The riot is the language of the unheard. And what is it that America has failed to hear? It has failed to hear that the promises of freedom and justice have not been met; and it has failed to hear that large segments of society are more concerned about tranquility and the status quo than about justice, equality, and humanity.
In the case of primate experimentation, it is the home demonstrations, the vandalism, and the threats that are the language of the unheard. It is the animal research community’s refusal to discuss the matter openly with the public, their fight to keep information secret, and their historical resistance to stricter laws and limitations that amount to more concern for tranquility and the status quo than for the humane treatment of animals.

I could go on at length about the failures of the oversight system, the instances of mistreatment of the animals (even by the Animal Welfare Act’s weak standards,) the cover-ups, and the suffering, and could site references for each, but that would stretch my note to many pages. Feel free to inquire about these claims if you doubt their veracity.

I’ll conclude with an observation, a request, and a challenge. My observation is this: scientific investigations into mind are revealing a complexity that is at present beyond our ken. Neuroscientist and philosopher Sam Harris, writing in The End of Faith (Norton, 2004) observes:
The fact that the universe is illuminated where you stand, the fact that your thoughts and moods and sensations have a qualitative character, is an absolute mystery… (209)
He spells out the issue well:
The problem of specifying the criteria for inclusion in our moral community is one for which I do not have a detailed answer—other than to say that whatever answer we give should reflect our sense of the possibility of subjectivity of the creatures in question. Some answers are clearly wrong. We cannot merely say, for instance, that all human beings are in, and all animals are out. What will be our criteria for humanness? DNA? Shall a single human cell take precedence over a herd of elephants? The problem is that whatever attribute we use to differentiate between humans and animals—intelligence, language use, moral sentiments, and so on—will equally differentiate between human beings themselves. If people are more important to us than orangutans because they can articulate their interests, why aren’t more articulate people more important? (177)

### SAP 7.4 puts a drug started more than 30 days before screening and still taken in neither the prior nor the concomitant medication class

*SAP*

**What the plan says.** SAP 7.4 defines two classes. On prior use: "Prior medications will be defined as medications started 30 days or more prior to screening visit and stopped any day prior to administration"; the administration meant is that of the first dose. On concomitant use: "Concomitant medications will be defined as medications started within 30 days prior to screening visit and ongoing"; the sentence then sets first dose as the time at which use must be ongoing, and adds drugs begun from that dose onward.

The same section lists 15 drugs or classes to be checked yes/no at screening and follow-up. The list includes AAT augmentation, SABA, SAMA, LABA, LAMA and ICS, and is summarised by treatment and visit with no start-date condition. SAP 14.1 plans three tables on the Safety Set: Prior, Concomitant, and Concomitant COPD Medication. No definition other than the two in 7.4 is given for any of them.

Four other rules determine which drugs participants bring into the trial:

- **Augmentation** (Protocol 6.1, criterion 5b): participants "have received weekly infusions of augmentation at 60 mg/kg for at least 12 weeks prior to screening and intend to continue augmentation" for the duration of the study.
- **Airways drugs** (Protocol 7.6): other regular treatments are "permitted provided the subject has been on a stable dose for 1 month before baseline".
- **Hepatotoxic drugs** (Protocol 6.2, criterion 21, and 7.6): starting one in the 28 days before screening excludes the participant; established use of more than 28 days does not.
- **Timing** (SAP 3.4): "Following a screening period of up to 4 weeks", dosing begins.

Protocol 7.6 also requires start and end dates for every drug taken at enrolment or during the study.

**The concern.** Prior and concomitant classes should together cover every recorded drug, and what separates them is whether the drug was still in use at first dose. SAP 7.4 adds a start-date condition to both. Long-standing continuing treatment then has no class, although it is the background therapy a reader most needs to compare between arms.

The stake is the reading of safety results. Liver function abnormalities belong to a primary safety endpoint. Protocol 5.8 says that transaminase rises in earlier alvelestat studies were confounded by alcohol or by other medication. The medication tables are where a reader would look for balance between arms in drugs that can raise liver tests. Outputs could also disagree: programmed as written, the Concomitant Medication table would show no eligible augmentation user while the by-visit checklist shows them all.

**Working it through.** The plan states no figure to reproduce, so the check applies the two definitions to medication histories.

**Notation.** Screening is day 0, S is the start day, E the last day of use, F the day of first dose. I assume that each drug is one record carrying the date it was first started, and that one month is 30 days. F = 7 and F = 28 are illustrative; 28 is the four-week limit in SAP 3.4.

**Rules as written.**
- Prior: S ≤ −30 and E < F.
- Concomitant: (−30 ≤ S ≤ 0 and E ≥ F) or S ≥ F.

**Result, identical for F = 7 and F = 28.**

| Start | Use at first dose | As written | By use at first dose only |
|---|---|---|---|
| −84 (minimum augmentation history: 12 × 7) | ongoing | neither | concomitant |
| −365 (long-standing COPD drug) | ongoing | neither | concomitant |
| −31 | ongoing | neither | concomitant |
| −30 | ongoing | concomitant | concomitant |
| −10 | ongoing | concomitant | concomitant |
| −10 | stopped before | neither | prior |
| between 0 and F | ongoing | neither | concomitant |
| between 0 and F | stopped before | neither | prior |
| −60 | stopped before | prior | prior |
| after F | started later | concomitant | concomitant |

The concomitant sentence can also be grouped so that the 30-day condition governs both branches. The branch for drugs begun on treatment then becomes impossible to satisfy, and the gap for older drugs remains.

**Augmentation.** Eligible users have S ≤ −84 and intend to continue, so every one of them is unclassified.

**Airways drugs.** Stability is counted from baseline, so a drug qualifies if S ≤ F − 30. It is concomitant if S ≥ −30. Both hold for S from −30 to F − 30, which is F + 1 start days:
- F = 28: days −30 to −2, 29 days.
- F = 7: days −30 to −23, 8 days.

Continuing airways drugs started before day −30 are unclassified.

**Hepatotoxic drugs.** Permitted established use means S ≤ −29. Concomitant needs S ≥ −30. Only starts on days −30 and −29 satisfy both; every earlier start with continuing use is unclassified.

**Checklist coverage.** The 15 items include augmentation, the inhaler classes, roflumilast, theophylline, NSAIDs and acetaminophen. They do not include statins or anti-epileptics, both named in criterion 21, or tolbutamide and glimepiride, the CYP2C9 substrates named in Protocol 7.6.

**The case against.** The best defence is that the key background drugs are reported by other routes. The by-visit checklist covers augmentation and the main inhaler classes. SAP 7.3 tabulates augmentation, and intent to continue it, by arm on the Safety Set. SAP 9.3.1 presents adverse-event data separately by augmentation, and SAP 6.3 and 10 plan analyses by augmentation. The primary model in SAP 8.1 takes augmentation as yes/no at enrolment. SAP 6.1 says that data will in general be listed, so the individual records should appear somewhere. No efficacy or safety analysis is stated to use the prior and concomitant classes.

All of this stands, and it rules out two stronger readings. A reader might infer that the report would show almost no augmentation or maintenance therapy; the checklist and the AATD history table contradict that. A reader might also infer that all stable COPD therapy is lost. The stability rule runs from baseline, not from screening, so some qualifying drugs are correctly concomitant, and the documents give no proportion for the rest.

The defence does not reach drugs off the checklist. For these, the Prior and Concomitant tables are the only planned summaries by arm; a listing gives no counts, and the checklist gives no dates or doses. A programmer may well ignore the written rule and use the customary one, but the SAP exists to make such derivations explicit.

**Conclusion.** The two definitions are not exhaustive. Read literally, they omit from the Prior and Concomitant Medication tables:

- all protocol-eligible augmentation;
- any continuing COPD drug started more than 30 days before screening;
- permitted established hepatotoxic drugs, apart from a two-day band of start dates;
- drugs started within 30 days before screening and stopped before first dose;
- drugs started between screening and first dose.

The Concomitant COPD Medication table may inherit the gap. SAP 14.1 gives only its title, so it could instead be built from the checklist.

My request: Think carefully about your position and beliefs about the reasons that it is acceptable to you that primates are hurt and killed in scientific investigations. Commit them to writing and engage in public discourse to defend them. I would be happy to assist you in organizing public debates or panel discussions at universities or other public venues.

My challenge: Dr. King regularly voiced his opposition to violence, but he always added that it is our responsibility to understand the cause of the violence and to work to alleviate the conditions that spawn it. Calling for increasingly severe penalties for those who attack and threaten vivisectors while failing to engage in discussion about the situation that motivates these acts is contrary to King’s enlightened observation and charge. I challenge you to learn more about the minds of monkeys and apes and the details of what is being done to them and the effects to them of captivity in laboratory settings and to address this matter in an open and public manner.

How like us need they be?

I look forward to your responses.


Rick Bogle
Primate Freedom Project

PS: In the spirit of openness I will post this letter and any responses on my blog at where I have written about some details of Edythe London’s experiments on monkeys.

PPS: I hope one of you will pass this note along to Trey Sunderland. Since his guilty plea to ethics violations his email address is not readily available. Thanks.


Anonymous said...

There have been many improvements in the ethical and practical standards of working with animals over the past few years.

You should read, for example:

Nevertheless, your continuing complaint about ethical standards and the enforcement of regulations is misleading.

Clearly, your goal is the complete elimination of biomedical research. Don't lie the public by suggesting otherwise.

Anonymous said...

It seems unlikely that anyone reading this blog would be confused about its abolitionist position. There is nothing misleading about it. This concern is a strawman.

Guidelines for the Care and Use of Mammals in Neuroscience and Behavioral Research (2003), the work claimed to be an example of "improvements in the ethical and practical standards of working with animals over the past few years" doesn't seem to be what you think it is. It is a recounting of regulations written in the 90s and a description of common vivisection practices. Where does it demonstrate an improvement in animal care or ethical standard?

I don't think it does. If this is the best (only?) support for the claim in Krystal et al that improvements have been made then the claim remains mere unsubstantiated public relations spin intended to mislead.